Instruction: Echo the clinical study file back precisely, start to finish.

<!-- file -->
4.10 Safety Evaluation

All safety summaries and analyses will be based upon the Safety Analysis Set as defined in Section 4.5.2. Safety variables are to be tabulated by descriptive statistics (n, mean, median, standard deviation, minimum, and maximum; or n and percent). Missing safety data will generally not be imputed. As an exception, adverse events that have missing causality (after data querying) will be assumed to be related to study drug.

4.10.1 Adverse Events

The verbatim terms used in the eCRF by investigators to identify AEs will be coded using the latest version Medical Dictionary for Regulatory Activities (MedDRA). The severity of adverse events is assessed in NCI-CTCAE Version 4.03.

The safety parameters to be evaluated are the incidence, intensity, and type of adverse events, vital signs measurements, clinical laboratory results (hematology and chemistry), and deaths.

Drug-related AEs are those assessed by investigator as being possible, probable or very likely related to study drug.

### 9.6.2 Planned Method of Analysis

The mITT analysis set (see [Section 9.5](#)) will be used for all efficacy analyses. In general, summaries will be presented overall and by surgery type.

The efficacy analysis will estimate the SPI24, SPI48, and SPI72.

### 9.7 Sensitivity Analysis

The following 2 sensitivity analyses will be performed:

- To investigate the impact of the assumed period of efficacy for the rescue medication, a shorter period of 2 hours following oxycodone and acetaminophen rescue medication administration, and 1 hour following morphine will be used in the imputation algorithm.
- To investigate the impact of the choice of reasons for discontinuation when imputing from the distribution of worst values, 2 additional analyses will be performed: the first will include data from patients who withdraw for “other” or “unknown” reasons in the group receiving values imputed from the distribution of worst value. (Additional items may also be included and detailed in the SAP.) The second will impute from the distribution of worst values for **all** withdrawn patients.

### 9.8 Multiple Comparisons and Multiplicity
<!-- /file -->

4.10 Safety Evaluation

All safety summaries and analyses will be based upon the Safety Analysis Set as defined in Section 4.5.2. Safety variables are to be tabulated by descriptive statistics (n, mean, median, standard deviation, minimum, and maximum; or n and percent). Missing safety data will generally not be imputed. As an exception, adverse events that have missing causality (after data querying) will be assumed to be related to study drug.

4.10.1 Adverse Events

The verbatim terms used in the eCRF by investigators to identify AEs will be coded using the latest version Medical Dictionary for Regulatory Activities (MedDRA). The severity of adverse events is assessed in NCI-CTCAE Version 4.03.

The safety parameters to be evaluated are the incidence, intensity, and type of adverse events, vital signs measurements, clinical laboratory results (hematology and chemistry), and deaths.

Drug-related AEs are those assessed by investigator as being possible, probable or very likely related to study drug.

### 9.6.2 Planned Method of Analysis

The mITT analysis set (see [Section 9.5](#)) will be used for all efficacy analyses. In general, summaries will be presented overall and by surgery type.

The efficacy analysis will estimate the SPI24, SPI48, and SPI72.

### 9.7 Sensitivity Analysis

The following 2 sensitivity analyses will be performed:

- To investigate the impact of the assumed period of efficacy for the rescue medication, a shorter period of 2 hours following oxycodone and acetaminophen rescue medication administration, and 1 hour following morphine will be used in the imputation algorithm.
- To investigate the impact of the choice of reasons for discontinuation when imputing from the distribution of worst values, 2 additional analyses will be performed: the first will include data from patients who withdraw for “other” or “unknown” reasons in the group receiving values imputed from the distribution of worst value. (Additional items may also be included and detailed in the SAP.) The second will impute from the distribution of worst values for **all** withdrawn patients.

### 9.8 Multiple Comparisons and Multiplicity